By Peg Shovel
REGION – Some dog breeds are hyperactive and shy, others laid back and friendly. Others difficult to train, others easy. Right? Maybe not. New research says the differences between breeds are very small. So what is a good dog for seniors?
However, “There are certain tendencies for certain breeds”, said Dr. Andrea Y. You, DVM, medical director of Behavior Vets of New York and a resident of the American College of Veterinary Behaviorists.
But luckily, a dog’s genes don’t determine how it will behave. If you raise a dog from a puppy, you are in charge of which behaviors you want to encourage and which to discourage.
“Dogs can learn things that don’t align with what their instincts are telling them to do,” Tu explained.
Influence of race
Recent Research by Dog Geneticist Kathleen Morrill of the University of Massachusetts Chan School of Medicine in Worcester and her colleagues show that breed is generally not a good predictor of behavior in any particular dog.
But Dr. Christopher Pachel, DVM and certified animal behavior consultant in Portland, Oregon, tempered this belief. “Every dog is an individual, but there are certain traits that may be more likely to show up when selecting a specific breed of dog,” he noted.
Small dogs have the advantage of being picked up as long as you can physically bend down to reach them. Dr. Katherine A. Houpt, VMD and professor emeritus at Cornell University, and a graduate of the American College of Veterinary Behaviorists, recommended a Bichon F for less active seniors.laugh about, Maltese, Pomeranian, or Pekingese. Dr. Tu added to that list greyhounds (although they’re not little, she said they’re couch potatoes), toy poodles, and, for those willing to pay for potential health issues, Cavalier King Charles Spaniels. “Cavaliers make great lap dogs because they are sweet and goofy as logs,” she said.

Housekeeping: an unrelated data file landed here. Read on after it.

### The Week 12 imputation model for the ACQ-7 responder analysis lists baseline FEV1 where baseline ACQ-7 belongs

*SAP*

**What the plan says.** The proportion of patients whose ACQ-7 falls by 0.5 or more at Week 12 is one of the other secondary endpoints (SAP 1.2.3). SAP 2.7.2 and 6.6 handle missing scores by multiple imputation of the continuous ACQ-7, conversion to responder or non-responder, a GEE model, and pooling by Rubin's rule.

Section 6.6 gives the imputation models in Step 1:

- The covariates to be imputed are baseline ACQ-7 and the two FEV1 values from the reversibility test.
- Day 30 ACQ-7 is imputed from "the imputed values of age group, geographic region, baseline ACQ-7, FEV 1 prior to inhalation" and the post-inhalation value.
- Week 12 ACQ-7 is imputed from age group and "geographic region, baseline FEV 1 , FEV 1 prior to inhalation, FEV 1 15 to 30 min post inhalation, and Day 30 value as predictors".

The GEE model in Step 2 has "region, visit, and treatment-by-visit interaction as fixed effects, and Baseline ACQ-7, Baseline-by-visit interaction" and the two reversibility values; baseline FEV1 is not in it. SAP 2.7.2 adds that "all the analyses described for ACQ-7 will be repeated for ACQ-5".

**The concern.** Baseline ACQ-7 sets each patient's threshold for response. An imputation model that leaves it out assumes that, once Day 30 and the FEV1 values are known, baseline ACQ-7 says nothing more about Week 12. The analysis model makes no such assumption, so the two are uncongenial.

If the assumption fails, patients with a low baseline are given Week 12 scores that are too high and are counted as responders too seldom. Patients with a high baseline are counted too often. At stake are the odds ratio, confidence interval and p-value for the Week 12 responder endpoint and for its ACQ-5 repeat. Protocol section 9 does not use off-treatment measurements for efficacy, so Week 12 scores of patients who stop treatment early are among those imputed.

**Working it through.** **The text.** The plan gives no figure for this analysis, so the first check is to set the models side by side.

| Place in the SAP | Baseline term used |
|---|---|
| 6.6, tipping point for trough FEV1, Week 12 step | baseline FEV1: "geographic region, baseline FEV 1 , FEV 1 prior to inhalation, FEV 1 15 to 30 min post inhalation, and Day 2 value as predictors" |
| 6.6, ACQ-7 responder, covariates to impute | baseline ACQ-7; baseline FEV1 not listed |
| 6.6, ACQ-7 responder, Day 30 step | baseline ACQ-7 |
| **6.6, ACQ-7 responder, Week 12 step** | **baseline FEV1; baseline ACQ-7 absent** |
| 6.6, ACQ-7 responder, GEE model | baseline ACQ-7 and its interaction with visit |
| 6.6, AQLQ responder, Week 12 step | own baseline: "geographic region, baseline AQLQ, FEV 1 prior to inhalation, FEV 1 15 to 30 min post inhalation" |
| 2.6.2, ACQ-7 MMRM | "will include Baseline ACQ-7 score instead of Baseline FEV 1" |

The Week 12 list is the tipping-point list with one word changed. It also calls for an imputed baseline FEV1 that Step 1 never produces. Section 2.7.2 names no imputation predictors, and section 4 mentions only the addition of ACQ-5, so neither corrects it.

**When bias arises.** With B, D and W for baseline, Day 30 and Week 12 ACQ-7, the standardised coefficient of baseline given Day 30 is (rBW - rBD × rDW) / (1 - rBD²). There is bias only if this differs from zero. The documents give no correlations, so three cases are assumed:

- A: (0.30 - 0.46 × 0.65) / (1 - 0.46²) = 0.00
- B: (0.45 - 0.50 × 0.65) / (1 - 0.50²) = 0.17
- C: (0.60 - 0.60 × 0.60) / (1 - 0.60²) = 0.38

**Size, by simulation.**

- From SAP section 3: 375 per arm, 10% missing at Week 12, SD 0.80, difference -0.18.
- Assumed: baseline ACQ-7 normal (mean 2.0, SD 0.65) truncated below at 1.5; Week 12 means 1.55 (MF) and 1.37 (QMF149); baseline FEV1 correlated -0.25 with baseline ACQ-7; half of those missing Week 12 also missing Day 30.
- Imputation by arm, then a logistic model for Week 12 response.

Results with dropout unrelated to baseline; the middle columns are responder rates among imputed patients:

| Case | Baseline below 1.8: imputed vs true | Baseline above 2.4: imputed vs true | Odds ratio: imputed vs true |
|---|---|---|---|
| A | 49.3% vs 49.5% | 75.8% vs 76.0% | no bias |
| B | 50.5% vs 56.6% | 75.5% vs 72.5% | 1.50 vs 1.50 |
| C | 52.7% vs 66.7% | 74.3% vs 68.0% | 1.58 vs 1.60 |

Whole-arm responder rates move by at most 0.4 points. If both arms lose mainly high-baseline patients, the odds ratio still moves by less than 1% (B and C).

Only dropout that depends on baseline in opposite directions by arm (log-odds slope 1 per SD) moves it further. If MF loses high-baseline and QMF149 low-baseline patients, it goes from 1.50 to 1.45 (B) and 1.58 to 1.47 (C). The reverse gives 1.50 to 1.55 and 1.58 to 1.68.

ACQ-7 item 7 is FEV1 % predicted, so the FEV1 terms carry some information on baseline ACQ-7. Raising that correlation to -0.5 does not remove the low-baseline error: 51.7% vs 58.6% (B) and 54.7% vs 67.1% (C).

On the other hand, as Dr. Tu explained, highly intelligent dogs like poodles can be a challenge.
“Do you want to raise another child?” she asked. “If you don’t have the time to devote to giving them the level of enrichment they need, you may have a problem child on your hands.”
Many of those on the list recommended by Drs. You and Houpt have long hair. That can be inconvenient.
“A dog whose coat requires extensive hands-on grooming could be a challenge for someone with arthritis,” Pachel cautioned.
Using a professional groomer is expensive, but necessary for some breeds. That means taking the dog to and from the groomer. Yes, you can learn to trim your dog’s hair on your own, but it’s not easy to learn and it means buying expensive special tools to do it right.
As we get older, we can develop our own health problems. Do you want a dog prone to health problems too?
Dachshunds or other breeds with very long backs often develop back problems. Dogs with short muzzles, such as pugs, often have respiratory problems.
“No dog without a nose,” advised Dr. Houpt.
But there are dozens of health problems that can arise in any breed, so do your research. Or ask the breeder. Any reputable breeder will willingly offer this information. If they don’t? Find another breeder.
We have a lot to do with the way our dogs behave. It depends on how much time we dedicate to training. Pomeranians can bark a lot, but you can control that. Terriers can be trained to be less tenacious and poodles less annoying because they are bored.
The best predictor of personality is the dog’s parents, Dr. Tu said. “Go to the breeder and meet the parents. The personalities of a puppy’s parents are important,” he explained. “Also, get your pup when he’s around seven to eight weeks old.”
With careful training, Dr. Tu added, “this can give you the opportunity to create the personality you expect.”
Are you still confused about which breed is best for you? Don’t know if you’re ready to train a puppy?
Maybe Dr. Tu has the answer: “You want a cat!”
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